iwa word on the waterways
The clocks have now gone back, it is getting dark by mid-afternoon and the temperature has noticeably dropped, which can only mean one thing... winter is upon us.
While many people think of boating as a fair-weather pastime, there are some who are on their boat come rain or shine or even, for the very hardy, through snow and freezing conditions.
Boating in the winter brings some challenges, but as long as you are well prepared, it is a wonderful time to be out on the water, there are very few queues for locks for one thing! Boating in the dark also requires a bit more thought and preparation, but brings a peace to the water which is quite magical. Here we look at some tips for boating both in the winter and in the dark.
There are a few practical things that boaters should bear in mind, especially if you’ve not been boating in wintry conditions before.
Take extra care when working locks and stepping on and off the boat in rain, ice or snow, as surfaces are likely to be slippery.
Wear shoes with a good grip and even if you don’t wear a lifejacket the rest of the year, it can be a good idea for winter boating, particularly if boating in the dark or in very cold temperatures. Make sure you’ve got plenty of warm clothes, waterproofs, food and supplies for hot drinks on board.
Nothing beats a cosy cabin at the end of a cold day’s boating, so whatever type of cabin heating your boat has, make sure you set off with plenty of fuel. You don’t want to get iced in somewhere without enough fuel to keep you warm.
Never be tempted to block up your cabin ventilation, however cold it is outside, due to the dangers of Carbon Monoxide poisoning. IWA advises that all boaters fit a carbon monoxide alarm on their boats. With diesel heaters, it can be a good idea to clean out the fuel filters before winter boating and with solid fuel stoves it’s important to sweep the chimney.
boating through ice
Boating through ice can be fun – there’s a lovely distinctive tinkling sound when breaking through relatively thin ice. It’s important to take it steady past moored boats and be extra careful if passing GRP or wooden boats.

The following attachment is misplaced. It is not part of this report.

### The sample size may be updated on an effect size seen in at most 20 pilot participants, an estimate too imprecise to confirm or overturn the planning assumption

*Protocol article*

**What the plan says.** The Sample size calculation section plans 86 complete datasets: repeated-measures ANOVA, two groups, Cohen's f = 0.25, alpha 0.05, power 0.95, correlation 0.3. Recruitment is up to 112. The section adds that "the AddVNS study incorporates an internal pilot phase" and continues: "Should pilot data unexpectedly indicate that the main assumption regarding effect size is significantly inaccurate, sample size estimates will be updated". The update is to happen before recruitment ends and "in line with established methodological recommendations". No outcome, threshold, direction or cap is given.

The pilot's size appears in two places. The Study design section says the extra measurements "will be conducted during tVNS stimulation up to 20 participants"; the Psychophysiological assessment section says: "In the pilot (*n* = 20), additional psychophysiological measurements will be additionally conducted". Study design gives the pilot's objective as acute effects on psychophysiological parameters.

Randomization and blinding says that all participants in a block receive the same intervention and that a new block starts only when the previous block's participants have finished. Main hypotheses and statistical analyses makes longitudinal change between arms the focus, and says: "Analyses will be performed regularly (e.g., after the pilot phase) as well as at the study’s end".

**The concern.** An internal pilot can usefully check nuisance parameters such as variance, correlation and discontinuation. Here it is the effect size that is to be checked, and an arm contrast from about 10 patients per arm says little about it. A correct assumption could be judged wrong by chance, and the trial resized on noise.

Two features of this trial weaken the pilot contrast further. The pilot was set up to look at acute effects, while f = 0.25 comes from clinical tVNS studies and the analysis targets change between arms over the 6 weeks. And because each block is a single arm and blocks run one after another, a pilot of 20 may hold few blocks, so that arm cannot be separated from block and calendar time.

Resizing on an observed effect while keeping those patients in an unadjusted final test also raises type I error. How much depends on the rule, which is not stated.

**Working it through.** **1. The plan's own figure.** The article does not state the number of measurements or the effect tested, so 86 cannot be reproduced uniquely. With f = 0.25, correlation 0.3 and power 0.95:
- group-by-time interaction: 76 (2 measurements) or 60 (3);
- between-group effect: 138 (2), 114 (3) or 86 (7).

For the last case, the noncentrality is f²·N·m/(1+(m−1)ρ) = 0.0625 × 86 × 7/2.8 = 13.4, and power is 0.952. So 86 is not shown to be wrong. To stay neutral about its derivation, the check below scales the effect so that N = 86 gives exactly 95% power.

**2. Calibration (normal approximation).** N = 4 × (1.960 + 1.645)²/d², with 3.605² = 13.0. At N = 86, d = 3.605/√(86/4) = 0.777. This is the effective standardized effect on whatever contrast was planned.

Breaking ice at the sides of the boat (from the bows) can be helpful if you are concerned about any damage to moored boats.
When the ice gets a bit thicker you will find it hard to steer, especially around bends. You will need to stop, and manually break the ice (using a boat pole) in front and to the side of the boat in the direction you want to turn, and on the opposite side at the back of the boat. If the ice is too thick, it is safer to moor up where you can.
Rivers, and even some canals, can be affected by strong flows and flood conditions. Keep a close eye on conditions and plan ahead to identify safe locations where you will be able to moor up until water levels reduce. Navigation Authorities including Canal & River Trust and the Environment Agency will issue stoppage or restriction notices whenever flows reach a level that could be hazardous to boaters. The best place to find out information is on the relevant navigation authority’s website. If the weather is bad, we advise that you check the website on a regular basis and ensure you sign up for any messaging system (text, email) on the route you are taking.
Don’t forget to check for other stoppages for maintenance works which often take place over the winter months.
boating in the dark
With shorter days at this time of year, you might find yourself boating in the dark. While boating in the dark is allowed under Canal & River Trust byelaws, and by most other navigation authorities, most hire boat companies prohibit it so if you are on a hire boat holiday in the winter you will need to make sure your schedule allows for you mooring up before it gets dark.
There’s nothing to stop privately owned boats boating through the night, and it can make an otherwise uneventful stretch of waterway much more interesting!
But you need to be extra careful – allow plenty of time and make sure you are prepared before you set off.
Ensure your boat has a good headlight, as without it you won’t see where you are going and could cause damage to your own or other craft. If it is difficult to see which way the canal goes ahead of you, use the towpath as a guide as you are more likely to see the towpath in low light levels.
Should you come across a boat coming the other way, be aware that your headlight might dazzle them and vice versa, so be prepared to turn your headlight off if you think it will help the oncoming boat.
Try to consider moored boats and the people on board – especially if boating late into the evening, through the night or very early in the morning.
Sound travels on the water, so avoid shouting to your crew, and slow right down passed moored boats (even slower than you would when boating during the day) to minimise disturbance. Head torches are great inventions and extremely useful when boating in the dark, especially when operating locks.
Don’t forget plenty of batteries for your torches.
All in all, with a bit of common sense and some good preparation, winter boating can be a safe and enjoyable experience. We wish you all the best, should you be setting off any time soon.